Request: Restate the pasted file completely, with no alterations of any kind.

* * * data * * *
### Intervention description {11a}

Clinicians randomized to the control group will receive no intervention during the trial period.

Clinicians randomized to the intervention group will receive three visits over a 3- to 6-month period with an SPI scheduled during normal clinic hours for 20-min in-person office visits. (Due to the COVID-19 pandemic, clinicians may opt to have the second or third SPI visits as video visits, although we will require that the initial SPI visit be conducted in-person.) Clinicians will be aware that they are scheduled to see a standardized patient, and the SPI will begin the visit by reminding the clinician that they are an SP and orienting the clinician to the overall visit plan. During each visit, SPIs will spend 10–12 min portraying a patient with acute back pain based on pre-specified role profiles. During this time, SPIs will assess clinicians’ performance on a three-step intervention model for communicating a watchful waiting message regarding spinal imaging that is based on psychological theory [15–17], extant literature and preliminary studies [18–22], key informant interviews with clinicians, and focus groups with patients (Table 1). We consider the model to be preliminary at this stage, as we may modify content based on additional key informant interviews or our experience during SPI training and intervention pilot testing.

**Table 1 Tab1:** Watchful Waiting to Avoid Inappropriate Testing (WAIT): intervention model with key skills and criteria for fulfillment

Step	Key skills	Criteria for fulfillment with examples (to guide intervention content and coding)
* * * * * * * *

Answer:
### Intervention description {11a}

Clinicians randomized to the control group will receive no intervention during the trial period.

Clinicians randomized to the intervention group will receive three visits over a 3- to 6-month period with an SPI scheduled during normal clinic hours for 20-min in-person office visits. (Due to the COVID-19 pandemic, clinicians may opt to have the second or third SPI visits as video visits, although we will require that the initial SPI visit be conducted in-person.) Clinicians will be aware that they are scheduled to see a standardized patient, and the SPI will begin the visit by reminding the clinician that they are an SP and orienting the clinician to the overall visit plan. During each visit, SPIs will spend 10–12 min portraying a patient with acute back pain based on pre-specified role profiles. During this time, SPIs will assess clinicians’ performance on a three-step intervention model for communicating a watchful waiting message regarding spinal imaging that is based on psychological theory [15–17], extant literature and preliminary studies [18–22], key informant interviews with clinicians, and focus groups with patients (Table 1). We consider the model to be preliminary at this stage, as we may modify content based on additional key informant interviews or our experience during SPI training and intervention pilot testing.

**Table 1 Tab1:** Watchful Waiting to Avoid Inappropriate Testing (WAIT): intervention model with key skills and criteria for fulfillment

Step	Key skills	Criteria for fulfillment with examples (to guide intervention content and coding)